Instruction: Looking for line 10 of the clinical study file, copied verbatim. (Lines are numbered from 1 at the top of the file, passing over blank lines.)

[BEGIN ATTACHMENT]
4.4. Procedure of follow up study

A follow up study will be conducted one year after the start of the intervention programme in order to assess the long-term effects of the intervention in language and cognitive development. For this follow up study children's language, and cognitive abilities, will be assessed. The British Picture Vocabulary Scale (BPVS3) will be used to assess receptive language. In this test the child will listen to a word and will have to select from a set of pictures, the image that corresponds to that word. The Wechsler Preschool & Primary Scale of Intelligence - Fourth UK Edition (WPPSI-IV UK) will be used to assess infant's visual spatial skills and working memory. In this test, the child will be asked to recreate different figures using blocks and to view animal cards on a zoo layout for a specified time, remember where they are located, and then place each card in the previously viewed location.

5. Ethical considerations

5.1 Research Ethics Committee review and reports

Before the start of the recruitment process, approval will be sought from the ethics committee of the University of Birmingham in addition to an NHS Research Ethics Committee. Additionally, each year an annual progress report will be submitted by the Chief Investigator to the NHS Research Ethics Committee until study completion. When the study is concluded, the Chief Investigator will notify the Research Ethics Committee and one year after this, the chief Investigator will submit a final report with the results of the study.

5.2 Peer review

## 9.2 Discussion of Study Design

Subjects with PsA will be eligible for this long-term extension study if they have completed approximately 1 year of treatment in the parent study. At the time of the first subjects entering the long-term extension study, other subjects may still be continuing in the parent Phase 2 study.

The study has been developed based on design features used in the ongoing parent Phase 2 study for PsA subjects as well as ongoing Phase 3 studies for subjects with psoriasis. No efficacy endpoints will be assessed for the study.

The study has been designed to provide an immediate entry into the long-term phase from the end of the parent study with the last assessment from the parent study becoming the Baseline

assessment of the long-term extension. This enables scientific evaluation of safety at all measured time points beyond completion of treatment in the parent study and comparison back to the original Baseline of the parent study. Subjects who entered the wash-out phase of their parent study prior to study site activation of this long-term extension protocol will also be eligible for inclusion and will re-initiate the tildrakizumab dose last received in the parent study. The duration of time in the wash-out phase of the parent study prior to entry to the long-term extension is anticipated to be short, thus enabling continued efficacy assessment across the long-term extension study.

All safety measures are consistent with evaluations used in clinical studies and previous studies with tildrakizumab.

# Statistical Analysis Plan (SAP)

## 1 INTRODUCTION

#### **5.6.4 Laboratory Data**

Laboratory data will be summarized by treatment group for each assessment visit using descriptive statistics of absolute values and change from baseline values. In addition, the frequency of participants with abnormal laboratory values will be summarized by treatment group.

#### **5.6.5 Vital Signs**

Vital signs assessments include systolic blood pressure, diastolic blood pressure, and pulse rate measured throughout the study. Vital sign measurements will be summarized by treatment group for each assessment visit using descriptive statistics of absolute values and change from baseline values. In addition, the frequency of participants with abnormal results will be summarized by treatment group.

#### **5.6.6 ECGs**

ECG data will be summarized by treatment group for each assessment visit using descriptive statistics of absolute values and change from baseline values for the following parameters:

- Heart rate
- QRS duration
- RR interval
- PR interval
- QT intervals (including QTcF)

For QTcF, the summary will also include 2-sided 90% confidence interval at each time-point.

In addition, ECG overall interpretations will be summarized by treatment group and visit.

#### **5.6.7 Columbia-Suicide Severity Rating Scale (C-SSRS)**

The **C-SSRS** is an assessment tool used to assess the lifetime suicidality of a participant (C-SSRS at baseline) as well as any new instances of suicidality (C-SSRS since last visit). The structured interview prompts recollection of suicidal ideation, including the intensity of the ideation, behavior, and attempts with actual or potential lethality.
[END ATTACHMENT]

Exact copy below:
The study has been designed to provide an immediate entry into the long-term phase from the end of the parent study with the last assessment from the parent study becoming the Baseline